The clock is ticking as the 2015 Women’s World Cup in Canada approaches next summer.
National teams are preparing, working to identify the players that will give them the best chance for success. Fans are gearing up, some booking tickets to experience the event in person. But there is something gnawing at the enthusiasm within the women’s soccer world. The World Cupvenues all have artificial turf fields.
If you are not well versed in the nuances of soccer, this may not seem like a big issue. Many times, an artificial surface is a welcome change from bumpy grass or fields spoiled by bad weather. The FIFA president Sepp Blatter said: “Artificial pitches are the future. Wherever football is played, all over the world, there is an increasing lack of space for training and competitive pitches.”
He is right.
This applies to communities throughout the world, where artificial turf fields allow for year-round play by many more groups than any grass field could accommodate before being torn to shreds. Blatter’s statement is also relevant in professional leagues throughout the world, including Major League Soccer and National Women’s Soccer League in the United States
The issue, however, is below the surface, both literally and figuratively. It is about what the eye cannot see. It goes beyond what appears to be a pleasing, even, green and flat field.
I do not know a high-level player who would not agree about the personal wear and tear caused by artificial turf. It is not only about scraped and bloody knees. My body aches after playing on an artificial turf field. Recovery takes longer, joints feel stiffer, muscles more fatigued. These effects are less meaningful if you have one game a week, or if there is not as much riding on your performance. But in a World Cup, where each game could be the single most important one in a player’s career, feeling great physically is everything.
Even if we disregard players’ opinions on the surface, multiple studies have shown a higher occurrence of ankle and knee injuries on artificial turf.
Additionally, the World Cup will be played in the summer. Surface temperatures on artificial turf are significantly higher than the air temperature or what they are on grass (in one representative study, on a 98-degree day on grass translated to 105 degrees, turf 173). The effects of fatigue, dehydration and burning cleats/feet from the excessive heat have an impact on performance, speed of play and quality of play.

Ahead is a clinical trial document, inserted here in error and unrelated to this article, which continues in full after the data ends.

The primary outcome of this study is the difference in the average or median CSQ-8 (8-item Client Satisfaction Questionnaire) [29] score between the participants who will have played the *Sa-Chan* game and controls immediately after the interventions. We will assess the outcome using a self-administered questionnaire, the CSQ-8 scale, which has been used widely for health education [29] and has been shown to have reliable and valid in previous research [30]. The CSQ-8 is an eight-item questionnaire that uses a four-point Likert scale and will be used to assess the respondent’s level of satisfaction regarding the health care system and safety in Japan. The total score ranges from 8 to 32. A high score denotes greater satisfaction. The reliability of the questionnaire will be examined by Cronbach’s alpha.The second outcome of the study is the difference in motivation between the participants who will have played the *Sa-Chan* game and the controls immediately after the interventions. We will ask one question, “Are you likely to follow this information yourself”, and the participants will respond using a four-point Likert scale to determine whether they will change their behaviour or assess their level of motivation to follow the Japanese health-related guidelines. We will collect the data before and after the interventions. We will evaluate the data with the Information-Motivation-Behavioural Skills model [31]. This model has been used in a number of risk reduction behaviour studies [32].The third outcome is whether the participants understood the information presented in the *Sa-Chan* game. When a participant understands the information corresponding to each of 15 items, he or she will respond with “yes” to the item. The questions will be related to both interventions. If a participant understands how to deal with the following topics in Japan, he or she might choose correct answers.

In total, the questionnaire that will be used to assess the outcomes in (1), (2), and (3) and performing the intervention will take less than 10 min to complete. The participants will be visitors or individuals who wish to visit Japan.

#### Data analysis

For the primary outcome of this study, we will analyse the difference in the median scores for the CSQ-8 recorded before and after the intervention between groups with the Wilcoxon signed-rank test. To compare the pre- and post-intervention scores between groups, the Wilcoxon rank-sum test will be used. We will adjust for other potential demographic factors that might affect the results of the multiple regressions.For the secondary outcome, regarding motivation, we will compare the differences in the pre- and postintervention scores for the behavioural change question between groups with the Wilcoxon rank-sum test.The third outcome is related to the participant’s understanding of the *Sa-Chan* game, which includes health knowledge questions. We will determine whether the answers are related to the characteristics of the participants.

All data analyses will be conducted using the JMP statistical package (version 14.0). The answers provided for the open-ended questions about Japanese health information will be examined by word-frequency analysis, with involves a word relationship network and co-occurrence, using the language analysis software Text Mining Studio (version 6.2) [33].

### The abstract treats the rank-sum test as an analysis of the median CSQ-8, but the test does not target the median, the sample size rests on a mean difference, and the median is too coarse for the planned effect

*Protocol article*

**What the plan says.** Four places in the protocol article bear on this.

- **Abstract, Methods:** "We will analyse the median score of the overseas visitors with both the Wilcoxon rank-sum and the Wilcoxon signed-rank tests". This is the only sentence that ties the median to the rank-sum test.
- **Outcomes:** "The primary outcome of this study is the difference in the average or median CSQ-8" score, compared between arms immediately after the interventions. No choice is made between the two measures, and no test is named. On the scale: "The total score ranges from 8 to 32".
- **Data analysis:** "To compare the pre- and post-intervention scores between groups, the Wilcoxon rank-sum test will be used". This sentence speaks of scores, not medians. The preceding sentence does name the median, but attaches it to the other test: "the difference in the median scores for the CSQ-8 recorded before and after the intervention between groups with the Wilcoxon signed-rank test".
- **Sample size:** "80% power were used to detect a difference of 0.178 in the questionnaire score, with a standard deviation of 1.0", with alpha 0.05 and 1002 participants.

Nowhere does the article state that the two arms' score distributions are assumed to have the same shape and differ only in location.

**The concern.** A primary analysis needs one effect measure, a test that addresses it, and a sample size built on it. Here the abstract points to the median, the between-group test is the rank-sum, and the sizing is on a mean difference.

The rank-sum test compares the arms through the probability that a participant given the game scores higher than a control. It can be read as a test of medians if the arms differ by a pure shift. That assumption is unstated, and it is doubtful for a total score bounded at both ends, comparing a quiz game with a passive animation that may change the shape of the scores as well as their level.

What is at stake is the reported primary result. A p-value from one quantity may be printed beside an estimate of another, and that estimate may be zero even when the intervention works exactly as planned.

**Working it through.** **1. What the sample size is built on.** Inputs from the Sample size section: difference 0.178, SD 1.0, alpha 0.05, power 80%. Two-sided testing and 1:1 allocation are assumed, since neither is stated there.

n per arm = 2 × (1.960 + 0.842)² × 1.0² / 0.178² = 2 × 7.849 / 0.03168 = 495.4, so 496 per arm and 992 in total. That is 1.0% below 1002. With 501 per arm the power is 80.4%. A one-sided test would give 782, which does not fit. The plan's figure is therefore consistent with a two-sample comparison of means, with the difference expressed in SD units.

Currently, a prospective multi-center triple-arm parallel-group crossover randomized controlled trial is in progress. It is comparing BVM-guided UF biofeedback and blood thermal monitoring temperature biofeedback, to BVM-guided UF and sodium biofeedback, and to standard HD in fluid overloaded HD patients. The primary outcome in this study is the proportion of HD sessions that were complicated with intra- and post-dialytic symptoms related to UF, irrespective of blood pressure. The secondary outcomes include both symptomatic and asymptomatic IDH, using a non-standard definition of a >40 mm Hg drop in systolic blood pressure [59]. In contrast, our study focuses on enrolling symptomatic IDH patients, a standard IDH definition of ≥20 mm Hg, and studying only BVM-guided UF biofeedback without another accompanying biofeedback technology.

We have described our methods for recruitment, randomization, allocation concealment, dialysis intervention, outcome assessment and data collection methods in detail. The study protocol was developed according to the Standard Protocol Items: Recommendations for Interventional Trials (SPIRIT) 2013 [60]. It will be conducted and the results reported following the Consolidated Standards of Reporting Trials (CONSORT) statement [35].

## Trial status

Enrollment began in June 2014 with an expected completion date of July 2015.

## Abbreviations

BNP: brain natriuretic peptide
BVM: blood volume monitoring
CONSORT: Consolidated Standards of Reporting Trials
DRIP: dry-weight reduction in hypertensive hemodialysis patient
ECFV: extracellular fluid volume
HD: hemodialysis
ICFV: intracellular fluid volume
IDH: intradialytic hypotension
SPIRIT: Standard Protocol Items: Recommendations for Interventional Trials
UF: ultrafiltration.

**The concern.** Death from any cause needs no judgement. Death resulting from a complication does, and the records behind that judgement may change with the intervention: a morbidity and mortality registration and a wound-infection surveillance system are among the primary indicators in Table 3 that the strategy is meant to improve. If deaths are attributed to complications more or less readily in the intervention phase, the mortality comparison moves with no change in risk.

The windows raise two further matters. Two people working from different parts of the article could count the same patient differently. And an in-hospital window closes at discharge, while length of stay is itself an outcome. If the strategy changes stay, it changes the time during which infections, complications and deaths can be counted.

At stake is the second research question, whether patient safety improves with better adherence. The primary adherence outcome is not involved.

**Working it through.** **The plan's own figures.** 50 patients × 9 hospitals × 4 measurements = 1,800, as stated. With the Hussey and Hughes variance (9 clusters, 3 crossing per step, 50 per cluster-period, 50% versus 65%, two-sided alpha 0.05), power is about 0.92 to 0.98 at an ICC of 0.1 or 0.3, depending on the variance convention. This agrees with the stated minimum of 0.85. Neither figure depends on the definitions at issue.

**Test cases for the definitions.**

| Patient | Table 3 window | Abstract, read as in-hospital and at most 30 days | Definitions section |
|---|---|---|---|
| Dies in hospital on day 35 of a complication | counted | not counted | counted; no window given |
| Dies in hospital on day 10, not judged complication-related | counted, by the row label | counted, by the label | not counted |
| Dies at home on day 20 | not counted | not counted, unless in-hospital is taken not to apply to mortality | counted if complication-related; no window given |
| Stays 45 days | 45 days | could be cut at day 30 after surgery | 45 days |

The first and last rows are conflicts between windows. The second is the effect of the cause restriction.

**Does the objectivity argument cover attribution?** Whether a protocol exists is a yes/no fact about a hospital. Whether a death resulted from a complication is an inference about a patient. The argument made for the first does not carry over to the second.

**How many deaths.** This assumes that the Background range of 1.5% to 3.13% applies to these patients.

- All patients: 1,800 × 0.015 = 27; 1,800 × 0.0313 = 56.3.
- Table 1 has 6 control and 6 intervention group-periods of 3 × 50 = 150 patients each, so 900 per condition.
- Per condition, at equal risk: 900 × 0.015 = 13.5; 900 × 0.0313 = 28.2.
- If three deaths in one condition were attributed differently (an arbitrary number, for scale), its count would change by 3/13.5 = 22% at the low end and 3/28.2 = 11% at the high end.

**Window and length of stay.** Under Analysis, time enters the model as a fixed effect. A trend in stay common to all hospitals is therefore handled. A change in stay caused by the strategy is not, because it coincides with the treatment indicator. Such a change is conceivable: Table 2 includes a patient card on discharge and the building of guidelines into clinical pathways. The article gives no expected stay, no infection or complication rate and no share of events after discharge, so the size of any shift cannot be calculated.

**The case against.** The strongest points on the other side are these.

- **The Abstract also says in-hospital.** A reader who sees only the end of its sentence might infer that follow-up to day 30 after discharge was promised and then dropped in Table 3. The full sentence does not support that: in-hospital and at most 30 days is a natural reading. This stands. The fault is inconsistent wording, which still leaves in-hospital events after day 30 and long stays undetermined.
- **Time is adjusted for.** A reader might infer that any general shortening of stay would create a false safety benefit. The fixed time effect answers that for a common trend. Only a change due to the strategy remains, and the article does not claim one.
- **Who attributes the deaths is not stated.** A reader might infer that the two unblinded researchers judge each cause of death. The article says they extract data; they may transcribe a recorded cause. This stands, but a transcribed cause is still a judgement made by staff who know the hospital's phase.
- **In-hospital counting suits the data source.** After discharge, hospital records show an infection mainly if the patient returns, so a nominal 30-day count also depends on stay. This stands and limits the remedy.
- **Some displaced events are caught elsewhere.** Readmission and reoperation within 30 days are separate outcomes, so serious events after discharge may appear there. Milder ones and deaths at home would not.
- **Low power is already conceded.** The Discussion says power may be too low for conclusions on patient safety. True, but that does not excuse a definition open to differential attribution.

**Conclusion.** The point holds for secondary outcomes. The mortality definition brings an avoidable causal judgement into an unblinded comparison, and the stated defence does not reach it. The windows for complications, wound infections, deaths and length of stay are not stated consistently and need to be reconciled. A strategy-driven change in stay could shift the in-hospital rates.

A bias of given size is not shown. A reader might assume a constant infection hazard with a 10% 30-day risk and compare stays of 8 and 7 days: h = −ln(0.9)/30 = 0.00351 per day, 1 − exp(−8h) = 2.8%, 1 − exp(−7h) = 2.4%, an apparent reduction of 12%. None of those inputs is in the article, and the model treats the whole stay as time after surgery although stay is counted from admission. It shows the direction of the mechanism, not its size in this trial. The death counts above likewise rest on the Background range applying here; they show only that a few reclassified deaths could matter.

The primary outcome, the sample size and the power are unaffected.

Even removing physical discomfort from the equation, we must take into account the mental implications. Players will think twice before slide tackling or sliding to save or score a goal. Even if it’s not a conscious decision, anyone who has felt turf burn would at the least have a reservation.
The American star Abby Wambach said, “I’m not going in for a diving header like van Persie, no way,” in referring to the goal by the Dutch striker in the men’s World Cup, which was played on grass. And if it is grass for van Persie and the men’s World Cup, it ought to be grass for the Women’s World Cup.
The event in Canada is not merely any tournament, nor is it the week-in, week-out domestic league play. It is the pinnacle of the game, played once every four years, the same tournament that the male counterpart costs billions (yes, billions) of dollars to prepare. The event next summer is the showcase for the progress and evolution of women’s soccer on a global scale.
I’m honestly not sure why this is even a debate, because we — players around the world of all ages and levels, the host nation, and FIFA — all want the same thing. We want an aesthetically pleasing, exciting Women’s World Cup that displays the greatest qualities of the women’s game. And we want the absolute best display of that quality.
There is a solution much simpler than the construction taking place in Qatar ahead of the 2022 men’s World Cup, and much less expensive than the previous men’s tournament in Brazil. It is estimated to cost a little more than a million dollars to lay grass in the stadiums in Canada.
The players have said they will not boycott the tournament if it is on artificial turf. The quality of play will not suffer drastically. But this is the sacred World Cup we are talking about. The men’s tournament was on grass. Why not let the women have an even playing field to put the best brand of soccer on display?